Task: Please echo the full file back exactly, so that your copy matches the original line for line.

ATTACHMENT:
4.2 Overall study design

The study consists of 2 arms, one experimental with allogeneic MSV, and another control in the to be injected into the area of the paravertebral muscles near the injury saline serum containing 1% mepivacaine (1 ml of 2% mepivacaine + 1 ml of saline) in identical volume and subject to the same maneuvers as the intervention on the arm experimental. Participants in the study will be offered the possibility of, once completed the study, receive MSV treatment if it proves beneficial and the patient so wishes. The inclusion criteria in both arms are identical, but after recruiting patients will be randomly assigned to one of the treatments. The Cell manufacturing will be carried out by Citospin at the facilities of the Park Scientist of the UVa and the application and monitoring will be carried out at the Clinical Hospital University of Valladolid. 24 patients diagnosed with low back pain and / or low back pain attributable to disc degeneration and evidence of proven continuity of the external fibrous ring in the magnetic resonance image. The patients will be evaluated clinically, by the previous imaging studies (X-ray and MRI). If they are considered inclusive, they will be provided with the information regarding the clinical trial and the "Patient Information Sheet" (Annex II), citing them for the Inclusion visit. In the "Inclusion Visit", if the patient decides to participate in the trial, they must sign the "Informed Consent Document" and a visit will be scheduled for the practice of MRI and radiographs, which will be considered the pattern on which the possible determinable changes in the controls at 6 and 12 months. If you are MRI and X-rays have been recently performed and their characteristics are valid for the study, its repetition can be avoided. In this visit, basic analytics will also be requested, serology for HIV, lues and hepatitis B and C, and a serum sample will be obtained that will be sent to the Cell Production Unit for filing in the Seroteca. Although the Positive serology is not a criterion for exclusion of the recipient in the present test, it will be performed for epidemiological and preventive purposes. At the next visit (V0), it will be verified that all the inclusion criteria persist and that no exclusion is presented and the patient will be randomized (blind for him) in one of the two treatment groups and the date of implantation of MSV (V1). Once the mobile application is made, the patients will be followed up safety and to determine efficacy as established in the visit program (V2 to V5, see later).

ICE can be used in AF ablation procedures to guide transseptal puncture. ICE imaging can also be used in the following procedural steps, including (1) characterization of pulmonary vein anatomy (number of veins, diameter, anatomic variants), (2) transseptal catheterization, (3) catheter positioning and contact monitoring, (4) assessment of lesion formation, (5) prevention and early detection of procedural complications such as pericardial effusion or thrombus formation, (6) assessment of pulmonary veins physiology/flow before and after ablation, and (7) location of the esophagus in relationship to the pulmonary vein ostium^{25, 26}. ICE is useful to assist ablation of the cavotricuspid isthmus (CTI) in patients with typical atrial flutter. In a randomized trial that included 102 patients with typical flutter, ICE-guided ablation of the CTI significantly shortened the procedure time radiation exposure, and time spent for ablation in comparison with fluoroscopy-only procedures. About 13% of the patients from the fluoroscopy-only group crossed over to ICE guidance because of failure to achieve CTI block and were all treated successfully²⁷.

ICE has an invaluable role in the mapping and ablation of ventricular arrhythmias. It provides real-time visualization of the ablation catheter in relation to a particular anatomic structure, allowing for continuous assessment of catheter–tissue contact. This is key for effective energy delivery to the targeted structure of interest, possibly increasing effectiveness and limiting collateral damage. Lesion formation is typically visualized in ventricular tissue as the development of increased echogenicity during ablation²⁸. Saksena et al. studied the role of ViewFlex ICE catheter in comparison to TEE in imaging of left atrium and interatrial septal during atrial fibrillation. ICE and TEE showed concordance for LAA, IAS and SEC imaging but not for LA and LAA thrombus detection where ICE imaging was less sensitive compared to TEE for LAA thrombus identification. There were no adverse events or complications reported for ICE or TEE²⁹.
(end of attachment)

4.2 Overall study design

The study consists of 2 arms, one experimental with allogeneic MSV, and another control in the to be injected into the area of the paravertebral muscles near the injury saline serum containing 1% mepivacaine (1 ml of 2% mepivacaine + 1 ml of saline) in identical volume and subject to the same maneuvers as the intervention on the arm experimental. Participants in the study will be offered the possibility of, once completed the study, receive MSV treatment if it proves beneficial and the patient so wishes. The inclusion criteria in both arms are identical, but after recruiting patients will be randomly assigned to one of the treatments. The Cell manufacturing will be carried out by Citospin at the facilities of the Park Scientist of the UVa and the application and monitoring will be carried out at the Clinical Hospital University of Valladolid. 24 patients diagnosed with low back pain and / or low back pain attributable to disc degeneration and evidence of proven continuity of the external fibrous ring in the magnetic resonance image. The patients will be evaluated clinically, by the previous imaging studies (X-ray and MRI). If they are considered inclusive, they will be provided with the information regarding the clinical trial and the "Patient Information Sheet" (Annex II), citing them for the Inclusion visit. In the "Inclusion Visit", if the patient decides to participate in the trial, they must sign the "Informed Consent Document" and a visit will be scheduled for the practice of MRI and radiographs, which will be considered the pattern on which the possible determinable changes in the controls at 6 and 12 months. If you are MRI and X-rays have been recently performed and their characteristics are valid for the study, its repetition can be avoided. In this visit, basic analytics will also be requested, serology for HIV, lues and hepatitis B and C, and a serum sample will be obtained that will be sent to the Cell Production Unit for filing in the Seroteca. Although the Positive serology is not a criterion for exclusion of the recipient in the present test, it will be performed for epidemiological and preventive purposes. At the next visit (V0), it will be verified that all the inclusion criteria persist and that no exclusion is presented and the patient will be randomized (blind for him) in one of the two treatment groups and the date of implantation of MSV (V1). Once the mobile application is made, the patients will be followed up safety and to determine efficacy as established in the visit program (V2 to V5, see later).

ICE can be used in AF ablation procedures to guide transseptal puncture. ICE imaging can also be used in the following procedural steps, including (1) characterization of pulmonary vein anatomy (number of veins, diameter, anatomic variants), (2) transseptal catheterization, (3) catheter positioning and contact monitoring, (4) assessment of lesion formation, (5) prevention and early detection of procedural complications such as pericardial effusion or thrombus formation, (6) assessment of pulmonary veins physiology/flow before and after ablation, and (7) location of the esophagus in relationship to the pulmonary vein ostium^{25, 26}. ICE is useful to assist ablation of the cavotricuspid isthmus (CTI) in patients with typical atrial flutter. In a randomized trial that included 102 patients with typical flutter, ICE-guided ablation of the CTI significantly shortened the procedure time radiation exposure, and time spent for ablation in comparison with fluoroscopy-only procedures. About 13% of the patients from the fluoroscopy-only group crossed over to ICE guidance because of failure to achieve CTI block and were all treated successfully²⁷.

ICE has an invaluable role in the mapping and ablation of ventricular arrhythmias. It provides real-time visualization of the ablation catheter in relation to a particular anatomic structure, allowing for continuous assessment of catheter–tissue contact. This is key for effective energy delivery to the targeted structure of interest, possibly increasing effectiveness and limiting collateral damage. Lesion formation is typically visualized in ventricular tissue as the development of increased echogenicity during ablation²⁸. Saksena et al. studied the role of ViewFlex ICE catheter in comparison to TEE in imaging of left atrium and interatrial septal during atrial fibrillation. ICE and TEE showed concordance for LAA, IAS and SEC imaging but not for LA and LAA thrombus detection where ICE imaging was less sensitive compared to TEE for LAA thrombus identification. There were no adverse events or complications reported for ICE or TEE²⁹.